The To Do List

Reviews
by Leonard Maltin
July 26, 2013 12:01 AM
1 Comment
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Photo by Bonnie Osborne – Courtesy of CBS Inc.
A bright cast and a promising comedy premise don’t entirely pay off in Maggie Carey’s feature debut as writer and director, The To Do List. How much you like it will largely depend on your tolerance for verbally and visually graphic sex jokes. But even a generous viewer may have to admit that the film runs out of steam before it reaches the finale—a flaw it shares with far too many recent comedies.

Aubrey Plaza delivers an engaging performance as a 1993 high-school graduate who’s been so busy getting A’s and student citations that she’s ignored her social life completely. At graduation, her best pals (the winning twosome of Alia Shawkat and Sarah Steele) make it their mission to loosen her up at a wild party. She gets drunk for the first time and sets eyes on a guitar-strumming dreamboat named Rusty Waters (Scott Porter). Being the compulsive type she is, Plaza develops a checklist of sexual deeds she wants to experience before the end of summer—culminating in intercourse with Rusty. This being 1993, she can’t get the answers she seeks from Google, so she sets out to learn all she can first-hand (no pun intended).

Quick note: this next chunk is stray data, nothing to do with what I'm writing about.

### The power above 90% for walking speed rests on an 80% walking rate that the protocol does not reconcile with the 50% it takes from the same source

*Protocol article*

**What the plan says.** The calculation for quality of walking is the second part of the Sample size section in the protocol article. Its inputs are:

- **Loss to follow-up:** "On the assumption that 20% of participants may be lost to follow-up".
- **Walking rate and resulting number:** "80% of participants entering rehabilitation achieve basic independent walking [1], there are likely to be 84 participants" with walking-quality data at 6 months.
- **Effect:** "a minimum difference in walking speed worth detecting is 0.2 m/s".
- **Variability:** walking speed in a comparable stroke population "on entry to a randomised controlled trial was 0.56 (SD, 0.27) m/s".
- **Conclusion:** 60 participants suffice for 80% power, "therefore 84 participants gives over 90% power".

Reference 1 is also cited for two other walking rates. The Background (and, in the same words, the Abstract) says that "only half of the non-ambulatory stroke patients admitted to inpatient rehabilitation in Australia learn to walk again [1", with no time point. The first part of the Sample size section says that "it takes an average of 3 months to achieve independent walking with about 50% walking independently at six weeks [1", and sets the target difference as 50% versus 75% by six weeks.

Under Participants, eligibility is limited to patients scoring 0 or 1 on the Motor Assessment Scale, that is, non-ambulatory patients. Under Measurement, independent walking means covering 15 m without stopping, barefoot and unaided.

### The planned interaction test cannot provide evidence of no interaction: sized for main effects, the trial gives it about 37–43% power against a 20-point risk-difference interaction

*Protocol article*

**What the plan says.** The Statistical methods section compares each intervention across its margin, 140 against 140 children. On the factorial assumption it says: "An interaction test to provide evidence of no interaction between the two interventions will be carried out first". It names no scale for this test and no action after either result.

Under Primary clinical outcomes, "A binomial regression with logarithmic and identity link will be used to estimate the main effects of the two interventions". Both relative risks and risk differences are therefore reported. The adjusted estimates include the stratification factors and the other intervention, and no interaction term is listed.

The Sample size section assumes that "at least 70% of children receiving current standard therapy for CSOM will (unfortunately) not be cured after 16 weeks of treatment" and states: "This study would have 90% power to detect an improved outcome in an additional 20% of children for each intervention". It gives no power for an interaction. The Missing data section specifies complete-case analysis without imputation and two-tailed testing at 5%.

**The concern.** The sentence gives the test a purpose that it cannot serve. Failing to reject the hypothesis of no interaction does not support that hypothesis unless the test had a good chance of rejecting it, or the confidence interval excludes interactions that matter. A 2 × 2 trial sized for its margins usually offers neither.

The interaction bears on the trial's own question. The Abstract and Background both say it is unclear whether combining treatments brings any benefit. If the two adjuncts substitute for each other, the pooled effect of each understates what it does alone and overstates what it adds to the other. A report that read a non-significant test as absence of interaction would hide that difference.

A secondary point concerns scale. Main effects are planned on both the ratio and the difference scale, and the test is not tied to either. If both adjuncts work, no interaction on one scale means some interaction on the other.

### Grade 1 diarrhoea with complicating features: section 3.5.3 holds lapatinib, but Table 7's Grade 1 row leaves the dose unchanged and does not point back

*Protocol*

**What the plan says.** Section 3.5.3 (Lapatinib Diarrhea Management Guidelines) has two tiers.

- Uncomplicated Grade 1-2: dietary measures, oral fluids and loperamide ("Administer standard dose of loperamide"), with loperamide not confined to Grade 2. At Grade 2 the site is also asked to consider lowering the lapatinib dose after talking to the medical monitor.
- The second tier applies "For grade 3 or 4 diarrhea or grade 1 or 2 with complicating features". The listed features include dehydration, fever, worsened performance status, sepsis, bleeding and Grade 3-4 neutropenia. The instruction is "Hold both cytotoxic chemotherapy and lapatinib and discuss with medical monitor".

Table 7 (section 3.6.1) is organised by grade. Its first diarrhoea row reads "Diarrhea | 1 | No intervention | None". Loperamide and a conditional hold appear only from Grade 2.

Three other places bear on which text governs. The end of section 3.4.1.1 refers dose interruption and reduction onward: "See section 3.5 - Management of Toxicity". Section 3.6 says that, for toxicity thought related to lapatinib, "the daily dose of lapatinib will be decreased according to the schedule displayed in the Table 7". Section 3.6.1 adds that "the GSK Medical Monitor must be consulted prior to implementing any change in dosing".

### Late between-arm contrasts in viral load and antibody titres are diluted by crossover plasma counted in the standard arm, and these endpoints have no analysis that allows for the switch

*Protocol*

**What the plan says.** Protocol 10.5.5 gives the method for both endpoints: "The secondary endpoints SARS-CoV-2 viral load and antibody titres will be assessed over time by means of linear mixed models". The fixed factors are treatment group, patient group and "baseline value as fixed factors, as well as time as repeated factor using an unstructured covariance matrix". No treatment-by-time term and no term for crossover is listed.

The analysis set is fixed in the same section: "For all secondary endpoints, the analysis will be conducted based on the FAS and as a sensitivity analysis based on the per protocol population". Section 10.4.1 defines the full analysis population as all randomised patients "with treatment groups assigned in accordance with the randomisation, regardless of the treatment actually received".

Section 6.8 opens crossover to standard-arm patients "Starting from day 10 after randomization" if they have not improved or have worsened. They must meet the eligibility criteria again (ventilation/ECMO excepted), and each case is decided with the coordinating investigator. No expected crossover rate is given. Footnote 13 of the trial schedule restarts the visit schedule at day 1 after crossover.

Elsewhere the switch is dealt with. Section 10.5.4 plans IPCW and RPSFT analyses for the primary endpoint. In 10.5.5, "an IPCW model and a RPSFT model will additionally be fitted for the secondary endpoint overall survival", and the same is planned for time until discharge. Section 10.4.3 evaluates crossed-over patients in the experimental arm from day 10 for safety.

Supporting characters include Plaza’s parents, a sexually liberated mom (Connie Britton) and an uptight dad (Clark Gregg), her provocative older sister (Rachel Bilson), a woeful study pal who pines for her (Johnny Simmons), and a stoner (Bill Hader) who’s her boss at the community pool. Christopher Mintz-Plasse, Donald Glover, and Andy Samberg also appear in the lively ensemble.

There’s little ground that hasn’t been covered before in (mostly) funnier movies from a male point of view. Carey’s female perspective is the main novelty, offering further proof (if any was needed) that women can deliver smutty gags as effectively as men. What wonderful times we live in.

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1 Comment

  • Daniel Delago | July 28, 2013 5:15 AMReply

    It's too bad the film wasn't actually shot in Boise, Idaho where writer/director Maggie Carey actually grow up in the early '90s. You're absolutely correct, the film does lose steam. What the film succeeds in doing is showing that indie darling Aubrey Plaza can carry a feature film. She's definitely talented and fun to watch.

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